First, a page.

Miami nursing student wins care for disabled son

 

cherrera@miamiherald.com

Anna Tomica could barely contain her smile as she dressed in her nurse whites, preparing for her walk across the stage Thursday night, on the way toward her dream of becoming a nurse.

But, the journey to this point has been a major struggle for Tomica, 32, a native of Poland who came to America as an international student.

Tomica took on the Medicaid system when it tried to reduce the hours it would pay to care for her disabled 9-year-old son.

Without that care, Tomica would have had to leave one of her two jobs and watch her dream of becoming a nurse disappear.

But, with the help of Legal Services of Greater Miami, Tomica won the legal battle.

On Thursday, she crossed the stage at Robert Morgan Educational Center to be pinned as a Licensed Practical Nurse, opening the doors to a better future for her and her son.

Tomica came to the U.S. from Poland as an international student in 2000. By 2003, she was married, pregnant and ready to graduate from Miami City College with a degree in business management.

Her son Nathan was born on Sept. 13, 2003.

When the infant was 5 weeks old, Tomica, who was working as a medical assistant for a Broward doctor, got a call while she was at work. The babysitter told her she could no longer care for Nathan. When her husband came to pick her up from work, Nathan was sleeping.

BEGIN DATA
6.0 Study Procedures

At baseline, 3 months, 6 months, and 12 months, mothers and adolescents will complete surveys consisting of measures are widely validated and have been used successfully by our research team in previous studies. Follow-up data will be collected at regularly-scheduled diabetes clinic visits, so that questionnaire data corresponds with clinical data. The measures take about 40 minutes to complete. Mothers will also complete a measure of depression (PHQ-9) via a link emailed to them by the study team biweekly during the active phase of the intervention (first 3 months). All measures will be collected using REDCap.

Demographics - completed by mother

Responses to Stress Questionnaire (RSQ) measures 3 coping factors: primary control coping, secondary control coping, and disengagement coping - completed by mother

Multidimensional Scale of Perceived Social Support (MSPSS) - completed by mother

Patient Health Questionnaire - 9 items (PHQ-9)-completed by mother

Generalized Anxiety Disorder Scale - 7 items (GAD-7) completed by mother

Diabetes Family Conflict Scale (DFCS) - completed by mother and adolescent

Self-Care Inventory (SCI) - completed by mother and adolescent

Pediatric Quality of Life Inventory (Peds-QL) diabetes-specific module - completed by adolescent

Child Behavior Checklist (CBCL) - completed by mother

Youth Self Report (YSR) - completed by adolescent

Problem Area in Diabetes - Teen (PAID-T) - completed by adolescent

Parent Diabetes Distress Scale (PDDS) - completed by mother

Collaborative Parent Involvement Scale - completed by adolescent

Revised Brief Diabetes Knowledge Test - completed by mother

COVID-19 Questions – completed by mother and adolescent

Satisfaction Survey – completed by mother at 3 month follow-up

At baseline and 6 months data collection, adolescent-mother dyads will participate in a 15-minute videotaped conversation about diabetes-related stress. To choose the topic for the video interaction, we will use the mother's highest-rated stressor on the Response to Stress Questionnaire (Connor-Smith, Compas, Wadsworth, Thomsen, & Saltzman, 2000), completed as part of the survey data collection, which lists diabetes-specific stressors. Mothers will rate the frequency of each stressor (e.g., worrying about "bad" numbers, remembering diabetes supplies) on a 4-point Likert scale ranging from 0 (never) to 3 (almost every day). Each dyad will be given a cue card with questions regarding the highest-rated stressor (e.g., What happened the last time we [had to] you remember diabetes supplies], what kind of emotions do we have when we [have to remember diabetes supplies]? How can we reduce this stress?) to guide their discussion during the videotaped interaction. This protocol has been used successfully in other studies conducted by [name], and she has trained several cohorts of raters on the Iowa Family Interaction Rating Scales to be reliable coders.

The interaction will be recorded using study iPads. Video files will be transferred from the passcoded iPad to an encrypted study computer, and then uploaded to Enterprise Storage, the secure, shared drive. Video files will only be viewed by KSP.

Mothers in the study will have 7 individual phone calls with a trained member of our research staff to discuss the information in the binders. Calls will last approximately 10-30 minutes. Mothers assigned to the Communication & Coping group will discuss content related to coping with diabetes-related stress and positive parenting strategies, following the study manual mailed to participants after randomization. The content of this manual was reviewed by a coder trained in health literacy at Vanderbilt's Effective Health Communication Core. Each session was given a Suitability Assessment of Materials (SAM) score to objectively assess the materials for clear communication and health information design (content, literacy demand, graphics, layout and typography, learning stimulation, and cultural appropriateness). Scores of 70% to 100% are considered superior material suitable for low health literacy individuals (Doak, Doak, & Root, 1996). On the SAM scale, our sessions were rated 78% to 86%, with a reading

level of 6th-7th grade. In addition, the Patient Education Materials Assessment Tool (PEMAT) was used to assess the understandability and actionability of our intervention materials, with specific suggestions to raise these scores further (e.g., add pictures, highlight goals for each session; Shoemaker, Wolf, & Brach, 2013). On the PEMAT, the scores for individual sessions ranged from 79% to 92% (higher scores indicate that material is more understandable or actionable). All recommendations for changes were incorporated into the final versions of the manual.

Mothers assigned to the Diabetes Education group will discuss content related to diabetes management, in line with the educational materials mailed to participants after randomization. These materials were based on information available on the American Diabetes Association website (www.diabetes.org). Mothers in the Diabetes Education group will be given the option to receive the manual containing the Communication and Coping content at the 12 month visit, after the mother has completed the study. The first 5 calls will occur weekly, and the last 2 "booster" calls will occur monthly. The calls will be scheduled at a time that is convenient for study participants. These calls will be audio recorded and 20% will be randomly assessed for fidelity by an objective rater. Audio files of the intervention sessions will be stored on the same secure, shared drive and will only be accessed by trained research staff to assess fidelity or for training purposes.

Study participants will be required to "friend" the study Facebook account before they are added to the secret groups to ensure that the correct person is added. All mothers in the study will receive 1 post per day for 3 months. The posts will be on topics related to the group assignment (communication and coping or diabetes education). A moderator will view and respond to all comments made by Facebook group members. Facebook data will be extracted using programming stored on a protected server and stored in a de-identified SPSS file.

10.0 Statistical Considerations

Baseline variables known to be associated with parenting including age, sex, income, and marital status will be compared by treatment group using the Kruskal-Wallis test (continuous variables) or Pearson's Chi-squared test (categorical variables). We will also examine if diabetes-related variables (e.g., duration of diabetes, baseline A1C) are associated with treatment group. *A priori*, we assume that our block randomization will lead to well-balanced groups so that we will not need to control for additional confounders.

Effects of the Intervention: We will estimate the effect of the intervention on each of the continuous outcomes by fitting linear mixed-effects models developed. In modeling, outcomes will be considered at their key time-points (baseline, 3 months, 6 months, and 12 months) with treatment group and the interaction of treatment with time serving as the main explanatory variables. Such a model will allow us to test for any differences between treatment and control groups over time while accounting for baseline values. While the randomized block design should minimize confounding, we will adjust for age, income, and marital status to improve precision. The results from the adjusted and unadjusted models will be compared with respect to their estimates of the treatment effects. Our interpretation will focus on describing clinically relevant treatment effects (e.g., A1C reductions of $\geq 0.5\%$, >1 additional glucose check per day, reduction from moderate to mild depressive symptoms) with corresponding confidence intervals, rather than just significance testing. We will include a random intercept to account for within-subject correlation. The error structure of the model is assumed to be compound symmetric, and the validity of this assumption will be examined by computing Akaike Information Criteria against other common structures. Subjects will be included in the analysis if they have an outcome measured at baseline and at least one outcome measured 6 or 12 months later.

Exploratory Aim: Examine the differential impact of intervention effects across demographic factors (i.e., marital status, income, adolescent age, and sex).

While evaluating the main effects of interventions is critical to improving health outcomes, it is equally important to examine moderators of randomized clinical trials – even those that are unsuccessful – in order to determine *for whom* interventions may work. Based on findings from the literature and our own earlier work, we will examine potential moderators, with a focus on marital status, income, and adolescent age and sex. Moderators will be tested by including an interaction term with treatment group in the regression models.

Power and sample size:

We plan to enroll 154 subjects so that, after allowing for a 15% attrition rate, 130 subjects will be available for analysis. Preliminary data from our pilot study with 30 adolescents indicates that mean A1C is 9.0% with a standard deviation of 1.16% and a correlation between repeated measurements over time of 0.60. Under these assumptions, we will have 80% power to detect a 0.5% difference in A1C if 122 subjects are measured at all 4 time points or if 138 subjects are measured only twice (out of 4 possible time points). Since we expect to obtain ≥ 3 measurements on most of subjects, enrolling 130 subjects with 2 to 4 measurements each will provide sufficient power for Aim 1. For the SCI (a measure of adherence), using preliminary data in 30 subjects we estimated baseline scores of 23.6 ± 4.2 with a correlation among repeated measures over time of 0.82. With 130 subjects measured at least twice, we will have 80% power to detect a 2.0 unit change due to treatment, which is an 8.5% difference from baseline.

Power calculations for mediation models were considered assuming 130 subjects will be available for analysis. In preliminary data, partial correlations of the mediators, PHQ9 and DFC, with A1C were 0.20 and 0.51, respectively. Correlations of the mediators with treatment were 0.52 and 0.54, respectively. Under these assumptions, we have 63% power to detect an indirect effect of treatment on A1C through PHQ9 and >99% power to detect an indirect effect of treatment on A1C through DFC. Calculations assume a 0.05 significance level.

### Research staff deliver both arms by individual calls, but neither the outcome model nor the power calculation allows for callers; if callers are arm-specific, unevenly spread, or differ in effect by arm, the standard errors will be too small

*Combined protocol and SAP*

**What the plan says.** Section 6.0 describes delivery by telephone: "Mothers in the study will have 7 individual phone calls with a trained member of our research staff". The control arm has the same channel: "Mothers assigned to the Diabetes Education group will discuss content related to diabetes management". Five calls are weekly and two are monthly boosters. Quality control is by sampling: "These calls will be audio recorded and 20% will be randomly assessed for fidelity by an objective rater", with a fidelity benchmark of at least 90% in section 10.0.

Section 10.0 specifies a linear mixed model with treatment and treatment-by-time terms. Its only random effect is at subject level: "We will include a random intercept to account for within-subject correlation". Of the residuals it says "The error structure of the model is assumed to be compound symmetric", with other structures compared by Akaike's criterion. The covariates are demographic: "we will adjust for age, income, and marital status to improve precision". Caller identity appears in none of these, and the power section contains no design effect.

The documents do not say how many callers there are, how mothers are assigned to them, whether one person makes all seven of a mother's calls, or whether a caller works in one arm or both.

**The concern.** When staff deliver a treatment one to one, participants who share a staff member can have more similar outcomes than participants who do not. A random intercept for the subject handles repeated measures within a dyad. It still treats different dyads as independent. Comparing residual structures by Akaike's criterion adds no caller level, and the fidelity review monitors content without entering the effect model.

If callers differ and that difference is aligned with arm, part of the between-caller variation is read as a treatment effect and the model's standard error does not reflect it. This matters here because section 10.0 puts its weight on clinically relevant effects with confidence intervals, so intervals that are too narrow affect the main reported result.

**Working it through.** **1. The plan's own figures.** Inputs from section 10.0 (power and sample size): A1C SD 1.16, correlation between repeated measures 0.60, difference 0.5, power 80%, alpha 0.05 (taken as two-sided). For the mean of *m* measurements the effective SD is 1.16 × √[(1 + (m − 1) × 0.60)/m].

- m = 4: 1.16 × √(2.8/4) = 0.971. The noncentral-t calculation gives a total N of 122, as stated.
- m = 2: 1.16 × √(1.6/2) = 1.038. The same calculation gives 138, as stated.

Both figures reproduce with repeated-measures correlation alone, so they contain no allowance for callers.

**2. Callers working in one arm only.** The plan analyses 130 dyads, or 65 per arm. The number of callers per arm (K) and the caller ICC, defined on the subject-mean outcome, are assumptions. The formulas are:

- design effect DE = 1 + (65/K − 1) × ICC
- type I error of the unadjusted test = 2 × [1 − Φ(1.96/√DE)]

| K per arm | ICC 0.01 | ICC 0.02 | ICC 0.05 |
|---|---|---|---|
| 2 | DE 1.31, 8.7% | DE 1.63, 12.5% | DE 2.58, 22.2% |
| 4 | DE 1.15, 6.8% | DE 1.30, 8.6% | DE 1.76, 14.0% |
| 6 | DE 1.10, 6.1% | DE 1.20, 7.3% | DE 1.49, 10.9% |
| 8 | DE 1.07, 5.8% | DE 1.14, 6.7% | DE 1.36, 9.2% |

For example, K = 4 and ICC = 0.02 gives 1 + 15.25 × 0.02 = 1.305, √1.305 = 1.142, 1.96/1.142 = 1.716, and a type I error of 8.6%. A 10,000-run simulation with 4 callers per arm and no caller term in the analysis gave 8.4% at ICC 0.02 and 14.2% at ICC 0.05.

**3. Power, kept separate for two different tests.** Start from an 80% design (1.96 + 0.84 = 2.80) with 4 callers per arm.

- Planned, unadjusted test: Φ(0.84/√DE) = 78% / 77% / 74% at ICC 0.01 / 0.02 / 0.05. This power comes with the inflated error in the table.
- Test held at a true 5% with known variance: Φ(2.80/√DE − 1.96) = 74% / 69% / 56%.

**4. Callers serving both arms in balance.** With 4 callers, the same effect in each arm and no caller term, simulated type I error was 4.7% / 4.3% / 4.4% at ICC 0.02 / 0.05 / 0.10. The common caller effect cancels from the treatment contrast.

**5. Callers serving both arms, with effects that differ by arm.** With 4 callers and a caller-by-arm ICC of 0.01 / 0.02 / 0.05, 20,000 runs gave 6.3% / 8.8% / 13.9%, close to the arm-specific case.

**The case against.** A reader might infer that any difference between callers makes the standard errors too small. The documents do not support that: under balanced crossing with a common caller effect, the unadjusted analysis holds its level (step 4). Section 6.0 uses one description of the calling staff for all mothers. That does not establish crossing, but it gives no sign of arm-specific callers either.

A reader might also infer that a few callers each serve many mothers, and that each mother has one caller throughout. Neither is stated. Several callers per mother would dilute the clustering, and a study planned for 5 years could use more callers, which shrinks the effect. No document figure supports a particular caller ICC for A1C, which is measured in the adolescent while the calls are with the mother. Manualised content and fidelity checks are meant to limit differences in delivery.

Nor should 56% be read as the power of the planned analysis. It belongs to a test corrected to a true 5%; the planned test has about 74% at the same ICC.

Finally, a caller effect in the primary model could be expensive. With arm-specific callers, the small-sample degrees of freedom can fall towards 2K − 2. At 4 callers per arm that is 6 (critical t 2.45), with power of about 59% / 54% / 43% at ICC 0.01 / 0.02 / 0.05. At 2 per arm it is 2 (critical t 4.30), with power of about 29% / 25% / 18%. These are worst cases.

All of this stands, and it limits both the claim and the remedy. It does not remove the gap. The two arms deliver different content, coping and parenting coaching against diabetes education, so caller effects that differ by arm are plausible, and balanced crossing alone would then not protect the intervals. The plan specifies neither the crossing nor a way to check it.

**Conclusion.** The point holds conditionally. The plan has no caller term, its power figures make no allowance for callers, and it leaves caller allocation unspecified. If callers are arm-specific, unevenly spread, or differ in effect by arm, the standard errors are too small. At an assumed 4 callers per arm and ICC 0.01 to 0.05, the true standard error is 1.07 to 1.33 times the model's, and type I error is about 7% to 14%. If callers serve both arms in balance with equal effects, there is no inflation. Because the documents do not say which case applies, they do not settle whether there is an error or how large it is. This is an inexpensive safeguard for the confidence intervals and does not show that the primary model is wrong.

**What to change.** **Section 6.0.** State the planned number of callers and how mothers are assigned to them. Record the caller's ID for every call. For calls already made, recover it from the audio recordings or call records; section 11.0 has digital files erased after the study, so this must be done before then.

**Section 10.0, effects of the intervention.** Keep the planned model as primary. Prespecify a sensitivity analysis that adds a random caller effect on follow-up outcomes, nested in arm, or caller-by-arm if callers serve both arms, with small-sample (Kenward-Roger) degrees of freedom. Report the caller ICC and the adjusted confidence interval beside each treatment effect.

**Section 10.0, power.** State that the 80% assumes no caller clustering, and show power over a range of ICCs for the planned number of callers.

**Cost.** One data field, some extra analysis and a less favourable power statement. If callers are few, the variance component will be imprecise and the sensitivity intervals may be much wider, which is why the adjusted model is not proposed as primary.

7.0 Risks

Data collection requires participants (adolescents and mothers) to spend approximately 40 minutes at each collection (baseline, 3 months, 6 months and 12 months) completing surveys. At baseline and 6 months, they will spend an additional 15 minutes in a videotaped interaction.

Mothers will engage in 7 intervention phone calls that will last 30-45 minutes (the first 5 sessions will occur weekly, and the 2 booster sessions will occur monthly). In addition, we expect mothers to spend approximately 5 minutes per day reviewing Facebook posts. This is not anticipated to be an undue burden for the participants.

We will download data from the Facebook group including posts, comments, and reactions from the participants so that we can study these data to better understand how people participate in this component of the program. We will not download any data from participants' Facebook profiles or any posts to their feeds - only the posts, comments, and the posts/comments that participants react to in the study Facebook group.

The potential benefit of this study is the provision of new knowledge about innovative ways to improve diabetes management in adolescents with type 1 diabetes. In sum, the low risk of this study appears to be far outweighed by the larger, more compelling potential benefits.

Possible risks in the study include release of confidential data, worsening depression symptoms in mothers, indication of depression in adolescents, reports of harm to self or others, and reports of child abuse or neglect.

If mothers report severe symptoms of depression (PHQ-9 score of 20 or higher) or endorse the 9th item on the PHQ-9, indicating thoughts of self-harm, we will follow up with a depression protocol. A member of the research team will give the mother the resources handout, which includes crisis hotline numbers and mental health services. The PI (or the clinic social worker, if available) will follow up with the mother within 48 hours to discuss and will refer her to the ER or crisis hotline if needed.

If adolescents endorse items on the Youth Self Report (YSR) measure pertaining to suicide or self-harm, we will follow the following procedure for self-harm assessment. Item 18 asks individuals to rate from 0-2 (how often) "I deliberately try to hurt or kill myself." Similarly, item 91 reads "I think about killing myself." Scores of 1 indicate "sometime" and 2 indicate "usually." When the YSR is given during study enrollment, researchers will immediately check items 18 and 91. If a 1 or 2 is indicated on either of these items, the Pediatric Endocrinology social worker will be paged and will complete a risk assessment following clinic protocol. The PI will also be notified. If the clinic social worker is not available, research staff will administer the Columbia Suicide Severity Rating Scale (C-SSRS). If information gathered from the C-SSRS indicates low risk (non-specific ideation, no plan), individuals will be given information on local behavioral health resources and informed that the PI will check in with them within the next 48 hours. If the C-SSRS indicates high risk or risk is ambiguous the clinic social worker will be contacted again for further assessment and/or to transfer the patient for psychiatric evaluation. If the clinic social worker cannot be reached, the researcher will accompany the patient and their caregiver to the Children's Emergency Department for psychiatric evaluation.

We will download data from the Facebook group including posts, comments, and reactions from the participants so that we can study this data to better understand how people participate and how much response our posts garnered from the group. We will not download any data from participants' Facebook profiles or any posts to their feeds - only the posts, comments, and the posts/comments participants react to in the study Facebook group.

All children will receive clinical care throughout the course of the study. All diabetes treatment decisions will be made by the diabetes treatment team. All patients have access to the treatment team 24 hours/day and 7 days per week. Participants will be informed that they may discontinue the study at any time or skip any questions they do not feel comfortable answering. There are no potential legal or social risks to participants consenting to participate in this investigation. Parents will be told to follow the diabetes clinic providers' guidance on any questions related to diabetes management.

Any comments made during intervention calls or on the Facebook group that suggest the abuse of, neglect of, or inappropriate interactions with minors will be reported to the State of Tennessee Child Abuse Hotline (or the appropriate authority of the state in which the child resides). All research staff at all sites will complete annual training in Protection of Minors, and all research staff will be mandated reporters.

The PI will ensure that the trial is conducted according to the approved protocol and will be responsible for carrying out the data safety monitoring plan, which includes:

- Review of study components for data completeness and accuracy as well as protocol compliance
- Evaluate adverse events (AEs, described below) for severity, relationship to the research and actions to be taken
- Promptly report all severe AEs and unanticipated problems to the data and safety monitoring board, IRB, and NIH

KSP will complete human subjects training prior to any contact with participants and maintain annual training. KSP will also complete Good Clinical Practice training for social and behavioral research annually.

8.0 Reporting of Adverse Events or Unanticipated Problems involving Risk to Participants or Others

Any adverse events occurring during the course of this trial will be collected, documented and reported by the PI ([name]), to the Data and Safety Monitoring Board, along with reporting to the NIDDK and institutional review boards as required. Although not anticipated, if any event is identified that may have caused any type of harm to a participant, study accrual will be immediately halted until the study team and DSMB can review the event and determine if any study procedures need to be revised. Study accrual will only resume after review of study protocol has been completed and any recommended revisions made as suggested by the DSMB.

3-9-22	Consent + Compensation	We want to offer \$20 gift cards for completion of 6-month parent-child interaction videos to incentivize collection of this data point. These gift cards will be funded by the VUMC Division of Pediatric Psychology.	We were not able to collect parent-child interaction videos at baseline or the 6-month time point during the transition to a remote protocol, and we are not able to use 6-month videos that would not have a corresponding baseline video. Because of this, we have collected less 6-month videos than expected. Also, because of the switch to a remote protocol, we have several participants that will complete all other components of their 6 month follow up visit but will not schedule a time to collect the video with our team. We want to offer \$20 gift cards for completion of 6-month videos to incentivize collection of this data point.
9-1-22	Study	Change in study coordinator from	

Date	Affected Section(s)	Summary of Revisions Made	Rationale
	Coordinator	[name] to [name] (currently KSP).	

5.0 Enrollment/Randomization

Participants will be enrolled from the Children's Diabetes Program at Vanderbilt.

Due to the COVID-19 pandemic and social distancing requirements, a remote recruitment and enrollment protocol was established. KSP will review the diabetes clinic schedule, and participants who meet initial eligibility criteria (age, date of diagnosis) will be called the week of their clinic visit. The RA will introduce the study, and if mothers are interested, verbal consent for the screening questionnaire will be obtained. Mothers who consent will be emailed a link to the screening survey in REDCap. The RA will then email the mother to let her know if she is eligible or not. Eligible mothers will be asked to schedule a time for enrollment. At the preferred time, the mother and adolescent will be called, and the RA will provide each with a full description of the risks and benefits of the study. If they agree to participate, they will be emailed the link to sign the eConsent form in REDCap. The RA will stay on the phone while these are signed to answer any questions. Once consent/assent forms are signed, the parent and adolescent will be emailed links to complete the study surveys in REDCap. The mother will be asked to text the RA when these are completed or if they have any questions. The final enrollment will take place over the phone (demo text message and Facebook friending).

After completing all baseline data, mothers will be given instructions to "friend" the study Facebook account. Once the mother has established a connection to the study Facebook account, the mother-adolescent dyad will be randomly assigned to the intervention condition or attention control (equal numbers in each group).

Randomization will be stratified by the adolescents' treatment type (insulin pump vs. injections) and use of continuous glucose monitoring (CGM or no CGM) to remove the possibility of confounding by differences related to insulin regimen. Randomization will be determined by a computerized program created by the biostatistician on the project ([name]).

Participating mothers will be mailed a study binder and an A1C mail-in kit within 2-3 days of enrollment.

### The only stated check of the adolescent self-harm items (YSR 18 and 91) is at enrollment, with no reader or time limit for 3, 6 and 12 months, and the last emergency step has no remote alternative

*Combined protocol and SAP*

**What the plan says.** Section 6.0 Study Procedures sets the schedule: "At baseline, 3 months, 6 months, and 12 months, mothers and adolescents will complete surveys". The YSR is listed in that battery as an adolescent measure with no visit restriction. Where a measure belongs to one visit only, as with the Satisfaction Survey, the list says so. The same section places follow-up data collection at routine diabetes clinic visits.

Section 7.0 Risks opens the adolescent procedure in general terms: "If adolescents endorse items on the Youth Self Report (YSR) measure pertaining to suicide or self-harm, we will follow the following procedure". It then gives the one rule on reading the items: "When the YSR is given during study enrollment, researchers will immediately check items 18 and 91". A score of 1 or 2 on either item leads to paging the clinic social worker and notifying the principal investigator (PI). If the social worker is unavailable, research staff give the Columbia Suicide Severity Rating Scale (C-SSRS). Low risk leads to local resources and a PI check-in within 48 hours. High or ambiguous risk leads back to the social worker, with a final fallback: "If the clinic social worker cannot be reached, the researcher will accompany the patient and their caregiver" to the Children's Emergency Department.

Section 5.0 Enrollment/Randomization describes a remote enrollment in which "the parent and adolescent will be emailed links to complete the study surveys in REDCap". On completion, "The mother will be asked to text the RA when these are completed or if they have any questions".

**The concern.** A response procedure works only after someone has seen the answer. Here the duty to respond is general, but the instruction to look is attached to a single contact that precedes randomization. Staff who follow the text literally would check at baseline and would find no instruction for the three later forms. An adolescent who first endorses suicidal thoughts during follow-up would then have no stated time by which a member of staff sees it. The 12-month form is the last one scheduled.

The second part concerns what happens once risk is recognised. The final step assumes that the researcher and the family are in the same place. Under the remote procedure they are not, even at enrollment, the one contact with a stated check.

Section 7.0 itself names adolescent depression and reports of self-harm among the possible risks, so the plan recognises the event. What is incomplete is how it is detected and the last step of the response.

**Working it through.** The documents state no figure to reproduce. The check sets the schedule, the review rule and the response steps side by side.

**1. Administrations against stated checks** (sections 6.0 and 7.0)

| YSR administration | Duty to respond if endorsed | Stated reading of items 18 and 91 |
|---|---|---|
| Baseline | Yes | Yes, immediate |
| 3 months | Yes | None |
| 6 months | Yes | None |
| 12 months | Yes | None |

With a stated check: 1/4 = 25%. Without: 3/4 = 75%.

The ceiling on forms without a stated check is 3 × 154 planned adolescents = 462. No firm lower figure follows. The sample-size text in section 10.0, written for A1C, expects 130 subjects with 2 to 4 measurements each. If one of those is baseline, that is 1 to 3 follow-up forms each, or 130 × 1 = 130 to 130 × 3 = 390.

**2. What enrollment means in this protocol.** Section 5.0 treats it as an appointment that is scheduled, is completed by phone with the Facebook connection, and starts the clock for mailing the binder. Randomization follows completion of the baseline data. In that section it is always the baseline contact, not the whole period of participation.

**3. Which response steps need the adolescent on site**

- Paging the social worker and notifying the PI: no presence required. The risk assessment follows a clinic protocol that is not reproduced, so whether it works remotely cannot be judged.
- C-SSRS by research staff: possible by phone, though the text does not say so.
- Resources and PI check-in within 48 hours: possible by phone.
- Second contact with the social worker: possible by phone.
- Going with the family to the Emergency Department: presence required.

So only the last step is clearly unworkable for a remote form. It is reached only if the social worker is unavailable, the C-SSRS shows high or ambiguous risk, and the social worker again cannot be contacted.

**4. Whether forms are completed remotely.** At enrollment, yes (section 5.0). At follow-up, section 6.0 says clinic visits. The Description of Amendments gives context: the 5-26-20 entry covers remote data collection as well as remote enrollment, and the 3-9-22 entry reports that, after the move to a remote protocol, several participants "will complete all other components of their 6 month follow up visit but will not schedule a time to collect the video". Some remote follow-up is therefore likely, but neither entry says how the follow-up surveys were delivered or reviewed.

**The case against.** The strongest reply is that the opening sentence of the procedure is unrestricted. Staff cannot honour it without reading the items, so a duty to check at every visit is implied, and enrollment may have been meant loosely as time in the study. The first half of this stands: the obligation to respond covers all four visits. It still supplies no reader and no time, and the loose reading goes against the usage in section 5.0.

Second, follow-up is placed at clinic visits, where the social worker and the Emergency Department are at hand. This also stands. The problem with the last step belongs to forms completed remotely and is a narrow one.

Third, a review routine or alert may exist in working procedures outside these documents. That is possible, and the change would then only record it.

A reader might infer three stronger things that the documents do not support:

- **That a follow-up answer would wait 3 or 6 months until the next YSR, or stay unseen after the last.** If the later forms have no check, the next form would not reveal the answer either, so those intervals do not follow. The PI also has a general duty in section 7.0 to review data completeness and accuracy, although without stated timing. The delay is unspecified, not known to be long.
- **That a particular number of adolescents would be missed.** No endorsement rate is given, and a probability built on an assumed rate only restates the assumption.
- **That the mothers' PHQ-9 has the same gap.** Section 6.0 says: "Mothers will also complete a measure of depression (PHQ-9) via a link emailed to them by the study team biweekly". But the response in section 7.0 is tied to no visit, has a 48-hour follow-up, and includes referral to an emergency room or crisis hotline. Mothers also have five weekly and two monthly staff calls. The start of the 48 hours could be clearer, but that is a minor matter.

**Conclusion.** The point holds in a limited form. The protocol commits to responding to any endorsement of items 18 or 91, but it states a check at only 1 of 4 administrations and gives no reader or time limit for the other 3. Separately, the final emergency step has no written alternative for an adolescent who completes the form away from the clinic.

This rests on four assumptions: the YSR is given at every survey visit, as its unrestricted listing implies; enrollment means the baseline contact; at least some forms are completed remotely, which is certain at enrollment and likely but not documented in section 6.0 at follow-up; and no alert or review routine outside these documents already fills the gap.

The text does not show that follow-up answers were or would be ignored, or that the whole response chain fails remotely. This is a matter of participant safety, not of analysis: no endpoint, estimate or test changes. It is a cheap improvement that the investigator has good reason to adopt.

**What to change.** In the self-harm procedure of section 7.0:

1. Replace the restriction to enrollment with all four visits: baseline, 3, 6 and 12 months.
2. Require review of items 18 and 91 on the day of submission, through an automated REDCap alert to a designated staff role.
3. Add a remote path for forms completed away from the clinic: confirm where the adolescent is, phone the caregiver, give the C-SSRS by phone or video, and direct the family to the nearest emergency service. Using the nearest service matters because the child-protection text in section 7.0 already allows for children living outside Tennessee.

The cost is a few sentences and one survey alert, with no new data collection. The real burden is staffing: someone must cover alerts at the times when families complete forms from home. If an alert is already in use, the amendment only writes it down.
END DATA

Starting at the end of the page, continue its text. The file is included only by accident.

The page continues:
“I couldn’t wake him up,” Tomica said. The baby’s eyes and the soft spot on top of his head were bulging.

“We took him to the emergency room right away. They didn’t know what was happening.”

Doctors concluded that Nathan, who was bleeding in the brain and in his retinas, had been violently shaken. He had liver damage and a broken legbone. There were marks on his body, indicating he had been shaken.

Nathan spent more than a week on life support.

Babies can die from Shaken Baby Syndrome, Tomica said. But not Nathan.

“He’s a fighter,” she said.

The incident left Nathan chair-bound. He has been hospitalized more than 80 times in his short life.

He is fed through a tube. He has 10 to 20 seizures a day. He cannot sit up or roll over. He cannot talk.

“I knew about Shaken Baby Syndrome,” she said. “I couldn’t believe that it could happen to my baby.”

A criminal investigation never found who was responsible for the abuse.

Soon after, Tomica separated from her husband, and eventually divorced him. She does not get child support.

Nathan has been getting nursing care since he came home from the hospital. Though Tomica had been working two jobs to keep her and her son afloat, the home health care agency providing Nathan’s care failed to file the proper paperwork with Medicaid. The agency decided to slice her childcare hours in half, which would have forced Tomica to quit one of the jobs.

She appealed and Legal Services of Greater Miami took the case.

“I saw that there was no way this girl was going to let this child out of her hands,” said Marcia Rabinowitz, at Legal Services. “It amazed me that she had such fortitude and strength.”

Tomica continued babysitting and housekeeping and entered a 14-month program to fulfill her life-long dream of becoming a nurse.

“I just want to make a difference in one person’s life,” she said. “That’s enough for me.”

With her nurse training, Tomica said she hopes to provide better care for Nathan and get the job security that has evaded her all these years.

Nathan and Rabinowitz were was among the guests in the audience Thursday as Tomica received her gold nursing pin.

Because of her hectic schedule, she doesn’t see her son as much as she would like, she said.

“But right now, I’m doing it for him because I want a better life for me and for him.”

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